I just noticed Romita doing it, and then went back and looked, and it seems all the artists have abandoned the unnecessarily complicated web pattern on this Spider-suit in exchange for the usual “straight down from the mask” pattern. That was quick. Speaking of quick, Spider-Man has already tracked down Kaine & Muse on page 2 of this issue, having allegedly gotten a tracer on Muse last issue. No wasting half a comic on exposition from this team. Which, by the way, is back to Romita alone on pencils and inks by Williamson, Giordano & Milgrom. Romita’s Kaine is far creepier than anyone else’s.
Like, he’s supposed to be creepy, or at least he was when he was mysterious, but he isn’t in the hands of most of these guys. The cops show up shortly after Spider-Man, blocking both sides of the alley they’re in. Kaine pulls down a wall, like he seems to do every issue, making one side’s cops a non-issue. The police on the other end announce they’re actually here for Spider-Man since he stole the skeleton, but they’ll take everyone present, and Kaine starts fighting his way out.
Ditko & Romita, Sr. would have Spidey shoot webs with all sorts of hand gestures. It was only after them that the familiar quasi-devil horns gesture was codified into law. Until John, Jr. showed up and stayed true to his dad’s work. Almost no one else deviates from the norm on this. One of the billion reasons I love that dude. And as Kaine pulls yet another wall down (Find a new gimmick!), Spidey shoots more webs to save the cops, and the size of the webs, right hand thinner and left hand thicker, is consistent with the previous image. Spidey can turn the nozzle to widen the spread, and Romita is treating that mechanism realistically. I just love the thought that he puts into it.
I mean, Peter Parkers are canonically suckers for redheads, I guess. Wasn’t Muse’s hair brown in all the previous issues? I have already forgotten. Kaine declares he’s going to bring down The Great Game if Muse will take him to Jeff Jacksmoore’s headquarters which, luckily, is apparently in Manhattan, in spite of him checking in from posh spots all over the world in previous appearances. Jerk JamsMerch knows Kaine is coming because that was his plan, and he keeps the other players upping their wagers, none of them suspecting he’s rigged things with Muse. Meanwhile…
Mm hm. Peter Parker has been out of the books for all of 4 months (And technically only 2 issues, since 2 of those months were Scarlet Spider comics), and they’re already starting to back pedal. Back at Jimbo Jamsbands’ place, Kaine is wrecking his comically futuristic security system… from the roof? Why’d he start on the roof? If there’s laser cannons like something off The Death Star up there, was there nothing anywhere else to prevent him from getting up there? He internal monologues about how he was a cool guy once and now he’s all mean and sad.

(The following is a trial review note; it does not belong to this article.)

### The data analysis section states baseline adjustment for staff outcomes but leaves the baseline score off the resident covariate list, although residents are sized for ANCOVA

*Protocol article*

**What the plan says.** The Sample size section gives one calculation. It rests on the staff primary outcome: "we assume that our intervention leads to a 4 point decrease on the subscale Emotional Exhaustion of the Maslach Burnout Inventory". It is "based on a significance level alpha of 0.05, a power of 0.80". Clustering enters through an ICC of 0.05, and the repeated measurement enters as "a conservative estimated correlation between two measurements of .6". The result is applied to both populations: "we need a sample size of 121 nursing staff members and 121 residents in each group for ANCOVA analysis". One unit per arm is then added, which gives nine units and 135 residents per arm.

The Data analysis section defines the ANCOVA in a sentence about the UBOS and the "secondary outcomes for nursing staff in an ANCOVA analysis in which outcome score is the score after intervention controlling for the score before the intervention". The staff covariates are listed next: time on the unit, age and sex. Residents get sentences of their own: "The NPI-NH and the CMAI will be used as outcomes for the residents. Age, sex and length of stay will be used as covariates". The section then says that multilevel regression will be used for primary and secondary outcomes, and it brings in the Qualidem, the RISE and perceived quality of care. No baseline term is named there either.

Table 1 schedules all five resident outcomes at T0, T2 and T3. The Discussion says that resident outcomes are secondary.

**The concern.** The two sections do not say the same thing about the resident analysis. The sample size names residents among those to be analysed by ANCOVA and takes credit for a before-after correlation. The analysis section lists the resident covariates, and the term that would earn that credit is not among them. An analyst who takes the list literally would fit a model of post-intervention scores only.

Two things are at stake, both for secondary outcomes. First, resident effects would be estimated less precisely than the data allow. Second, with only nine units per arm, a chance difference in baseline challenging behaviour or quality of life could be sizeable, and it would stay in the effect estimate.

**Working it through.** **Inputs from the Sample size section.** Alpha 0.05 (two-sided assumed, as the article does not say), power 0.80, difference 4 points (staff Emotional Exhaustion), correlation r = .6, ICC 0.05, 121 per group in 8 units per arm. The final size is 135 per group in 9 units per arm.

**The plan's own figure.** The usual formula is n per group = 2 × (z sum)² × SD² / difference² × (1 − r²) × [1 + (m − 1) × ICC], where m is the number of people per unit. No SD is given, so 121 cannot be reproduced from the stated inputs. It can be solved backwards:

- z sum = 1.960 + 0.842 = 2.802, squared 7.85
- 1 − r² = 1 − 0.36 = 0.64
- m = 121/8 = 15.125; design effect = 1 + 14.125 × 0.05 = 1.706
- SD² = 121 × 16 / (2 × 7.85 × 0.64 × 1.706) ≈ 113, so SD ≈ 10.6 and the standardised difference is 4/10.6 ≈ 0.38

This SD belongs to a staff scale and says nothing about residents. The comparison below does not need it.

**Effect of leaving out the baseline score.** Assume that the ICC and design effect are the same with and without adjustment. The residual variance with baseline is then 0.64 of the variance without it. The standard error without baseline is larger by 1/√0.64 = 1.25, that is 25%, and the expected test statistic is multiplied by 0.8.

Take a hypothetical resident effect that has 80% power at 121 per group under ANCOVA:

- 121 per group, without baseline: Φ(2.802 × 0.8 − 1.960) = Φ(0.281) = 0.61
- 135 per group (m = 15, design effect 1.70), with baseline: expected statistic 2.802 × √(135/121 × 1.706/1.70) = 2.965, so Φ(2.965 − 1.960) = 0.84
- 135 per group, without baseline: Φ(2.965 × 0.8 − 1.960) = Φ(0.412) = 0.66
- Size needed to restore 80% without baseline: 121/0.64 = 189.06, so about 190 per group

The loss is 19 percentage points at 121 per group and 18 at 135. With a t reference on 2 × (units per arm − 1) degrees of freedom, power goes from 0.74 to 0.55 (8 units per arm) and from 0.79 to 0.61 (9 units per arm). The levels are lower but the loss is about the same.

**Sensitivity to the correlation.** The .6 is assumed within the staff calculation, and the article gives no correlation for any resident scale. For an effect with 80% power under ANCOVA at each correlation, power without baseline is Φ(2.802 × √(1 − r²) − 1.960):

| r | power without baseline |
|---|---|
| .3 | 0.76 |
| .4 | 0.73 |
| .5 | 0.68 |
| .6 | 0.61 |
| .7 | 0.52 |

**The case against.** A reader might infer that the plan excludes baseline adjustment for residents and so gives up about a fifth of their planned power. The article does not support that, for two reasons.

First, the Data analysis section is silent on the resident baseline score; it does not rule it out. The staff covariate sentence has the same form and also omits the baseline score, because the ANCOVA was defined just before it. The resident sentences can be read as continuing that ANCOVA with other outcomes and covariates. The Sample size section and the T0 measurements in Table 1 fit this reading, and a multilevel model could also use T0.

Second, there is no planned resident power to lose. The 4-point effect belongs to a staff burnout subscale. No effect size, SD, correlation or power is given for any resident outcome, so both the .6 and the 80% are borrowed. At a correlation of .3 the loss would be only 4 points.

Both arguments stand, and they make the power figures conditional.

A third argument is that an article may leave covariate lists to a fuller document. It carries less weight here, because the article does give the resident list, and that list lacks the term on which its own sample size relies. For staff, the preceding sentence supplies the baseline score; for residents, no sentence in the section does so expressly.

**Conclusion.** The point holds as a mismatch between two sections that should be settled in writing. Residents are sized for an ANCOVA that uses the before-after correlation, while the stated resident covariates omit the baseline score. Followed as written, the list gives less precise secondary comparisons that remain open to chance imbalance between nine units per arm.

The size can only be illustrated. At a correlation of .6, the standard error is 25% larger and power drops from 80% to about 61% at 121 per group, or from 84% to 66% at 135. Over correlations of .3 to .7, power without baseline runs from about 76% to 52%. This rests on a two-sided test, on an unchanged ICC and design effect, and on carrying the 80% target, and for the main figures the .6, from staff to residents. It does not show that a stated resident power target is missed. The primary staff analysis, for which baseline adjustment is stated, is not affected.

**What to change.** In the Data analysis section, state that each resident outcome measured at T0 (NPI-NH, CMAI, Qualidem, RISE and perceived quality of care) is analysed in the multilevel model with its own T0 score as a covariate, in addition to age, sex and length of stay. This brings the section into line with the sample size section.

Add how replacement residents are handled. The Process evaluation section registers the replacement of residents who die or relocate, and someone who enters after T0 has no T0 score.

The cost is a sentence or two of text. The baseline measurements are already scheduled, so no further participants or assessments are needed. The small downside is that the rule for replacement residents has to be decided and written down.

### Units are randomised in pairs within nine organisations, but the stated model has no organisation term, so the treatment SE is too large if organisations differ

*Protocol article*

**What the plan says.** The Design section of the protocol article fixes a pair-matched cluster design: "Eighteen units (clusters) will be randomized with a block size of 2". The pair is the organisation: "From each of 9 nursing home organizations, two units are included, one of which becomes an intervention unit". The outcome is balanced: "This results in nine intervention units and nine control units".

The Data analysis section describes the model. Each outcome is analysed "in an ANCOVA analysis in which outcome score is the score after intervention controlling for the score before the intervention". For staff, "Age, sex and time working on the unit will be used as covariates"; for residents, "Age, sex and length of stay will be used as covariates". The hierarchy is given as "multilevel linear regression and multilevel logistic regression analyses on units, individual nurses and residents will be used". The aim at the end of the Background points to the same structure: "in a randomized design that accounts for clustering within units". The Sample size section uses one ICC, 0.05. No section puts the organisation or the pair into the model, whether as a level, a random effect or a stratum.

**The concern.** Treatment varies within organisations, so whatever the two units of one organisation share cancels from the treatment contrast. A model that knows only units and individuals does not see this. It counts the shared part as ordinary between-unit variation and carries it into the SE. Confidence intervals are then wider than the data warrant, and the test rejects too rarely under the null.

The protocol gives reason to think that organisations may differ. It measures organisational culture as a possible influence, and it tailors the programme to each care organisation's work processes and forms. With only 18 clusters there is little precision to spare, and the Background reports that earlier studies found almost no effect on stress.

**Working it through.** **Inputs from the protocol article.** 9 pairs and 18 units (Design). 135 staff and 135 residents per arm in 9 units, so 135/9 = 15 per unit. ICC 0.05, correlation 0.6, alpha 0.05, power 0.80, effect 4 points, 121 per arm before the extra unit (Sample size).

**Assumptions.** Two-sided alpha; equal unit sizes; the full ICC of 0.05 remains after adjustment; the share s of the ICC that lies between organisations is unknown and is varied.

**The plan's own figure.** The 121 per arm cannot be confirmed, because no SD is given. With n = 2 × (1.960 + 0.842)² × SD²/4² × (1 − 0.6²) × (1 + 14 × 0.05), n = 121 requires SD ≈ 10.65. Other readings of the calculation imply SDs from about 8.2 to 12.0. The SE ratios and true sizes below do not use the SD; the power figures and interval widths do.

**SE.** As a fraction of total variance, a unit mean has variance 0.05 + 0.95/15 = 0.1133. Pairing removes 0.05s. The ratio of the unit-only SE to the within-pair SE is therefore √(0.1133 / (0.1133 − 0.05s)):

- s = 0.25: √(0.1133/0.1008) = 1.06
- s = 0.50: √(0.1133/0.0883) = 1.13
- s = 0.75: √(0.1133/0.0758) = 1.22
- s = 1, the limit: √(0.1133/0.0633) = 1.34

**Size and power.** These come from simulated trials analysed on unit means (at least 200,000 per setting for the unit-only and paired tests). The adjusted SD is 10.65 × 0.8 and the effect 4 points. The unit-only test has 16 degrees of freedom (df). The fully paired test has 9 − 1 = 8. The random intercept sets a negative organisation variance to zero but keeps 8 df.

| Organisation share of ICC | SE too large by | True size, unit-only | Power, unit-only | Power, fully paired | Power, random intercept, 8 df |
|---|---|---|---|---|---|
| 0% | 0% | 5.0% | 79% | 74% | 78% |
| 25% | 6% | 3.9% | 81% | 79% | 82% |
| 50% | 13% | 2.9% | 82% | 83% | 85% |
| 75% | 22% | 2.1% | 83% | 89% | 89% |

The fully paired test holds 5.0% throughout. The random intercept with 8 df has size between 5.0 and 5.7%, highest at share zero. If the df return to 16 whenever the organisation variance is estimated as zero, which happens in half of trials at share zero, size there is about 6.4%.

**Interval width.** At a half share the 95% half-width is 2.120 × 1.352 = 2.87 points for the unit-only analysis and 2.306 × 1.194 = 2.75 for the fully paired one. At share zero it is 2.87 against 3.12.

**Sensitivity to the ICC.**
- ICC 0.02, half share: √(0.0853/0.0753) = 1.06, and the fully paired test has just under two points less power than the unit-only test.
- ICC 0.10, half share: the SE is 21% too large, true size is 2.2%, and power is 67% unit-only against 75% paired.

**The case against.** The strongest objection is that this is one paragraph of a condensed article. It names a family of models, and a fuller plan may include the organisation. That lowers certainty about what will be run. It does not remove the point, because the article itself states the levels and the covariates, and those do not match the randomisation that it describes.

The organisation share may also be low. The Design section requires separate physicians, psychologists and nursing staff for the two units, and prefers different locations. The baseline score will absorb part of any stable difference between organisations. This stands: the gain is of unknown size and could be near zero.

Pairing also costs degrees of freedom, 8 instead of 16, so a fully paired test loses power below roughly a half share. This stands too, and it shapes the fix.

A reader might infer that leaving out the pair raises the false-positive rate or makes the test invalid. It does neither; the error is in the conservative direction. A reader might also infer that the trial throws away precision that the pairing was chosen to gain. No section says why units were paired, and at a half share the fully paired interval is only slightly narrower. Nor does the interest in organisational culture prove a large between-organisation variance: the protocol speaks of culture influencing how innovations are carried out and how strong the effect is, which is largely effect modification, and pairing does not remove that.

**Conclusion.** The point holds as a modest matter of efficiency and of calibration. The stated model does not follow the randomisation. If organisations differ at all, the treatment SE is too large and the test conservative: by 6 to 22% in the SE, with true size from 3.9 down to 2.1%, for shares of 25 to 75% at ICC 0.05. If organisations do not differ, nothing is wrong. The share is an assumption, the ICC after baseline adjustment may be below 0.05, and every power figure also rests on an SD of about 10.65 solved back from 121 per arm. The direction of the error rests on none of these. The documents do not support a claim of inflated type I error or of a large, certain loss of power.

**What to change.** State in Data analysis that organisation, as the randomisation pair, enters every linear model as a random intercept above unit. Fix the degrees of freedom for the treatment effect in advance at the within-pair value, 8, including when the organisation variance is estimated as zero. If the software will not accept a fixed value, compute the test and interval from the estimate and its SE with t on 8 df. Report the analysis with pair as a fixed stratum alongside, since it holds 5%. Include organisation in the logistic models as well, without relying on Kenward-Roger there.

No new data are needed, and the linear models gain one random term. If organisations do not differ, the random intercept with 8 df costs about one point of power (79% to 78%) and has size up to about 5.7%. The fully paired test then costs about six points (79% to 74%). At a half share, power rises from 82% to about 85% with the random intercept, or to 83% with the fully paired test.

I say again, did anyone not see this coming? The old “They told me to betray you… but I didn’t mean to fall in LOVE!” bit? Wah wah. Kaine has one of his premonitions (His brief glimpses of the future were explained as his malfunctioning Spider Sense, which really strains credibility with me), and it features Muse dead with his mark on her face, and he has a good emo rage about it, the kind Peter would’ve had in our last block, before shouting “the game ends now!”
They fall into an even more preposterously technological room full of giant screens with The Great Game’s players on them as Johnny Junkman reveals Muse’s treachery.
Kaine’s hellbent to kill and scar her, and the Game guys up their wager as a result. Spider-Man tries to appeal to the good man deep down in Kaine to make a choice to be better, right now.
Spidey says he can’t let Kaine walk away, and Kaine says he knows that, so it’s fightin’ time. For a sec. Then Muse zaps Spidey, noting to Kaine that she intentionally didn’t kill him and then zaps them up an escape route.
There they are! Just can’t stay away, like Too $hort said. Apparently, while the Spider-Office was in a state of permanent chaos at this time regarding what the direction was, or who the real Peter is or any of that, it was Dan Jurgens who went to the boss and made a case for bringing back Peter. And MJ, it must be noted. Jurgens had just come off writing a married Superman, I guess the marriage didn’t bother him as much as it did the more entrenched guys. He took this gig wanting to work on the real characters, and much like, you know, 99% of the fanbase, was disappointed that every character people love in Spider-Man wasn’t in Spider-Man anymore. Crazy, right? He got editorial to reverse course on Ben being the “real” Spider-Man. It threw a lot of ongoing plans into disarray, but let’s be real, it was the right idea. And here we have the very beginning of that becoming the new direction. And also, full credit to Dan Jurgens, because I don’t think you could guess he didn’t want to be writing Ben in his time on Sensational, you know? He’s doing his best with what he was given. Sadly for him, he wouldn’t be around by the time the machinery managed to reinstall Peter as the real Spider-Man.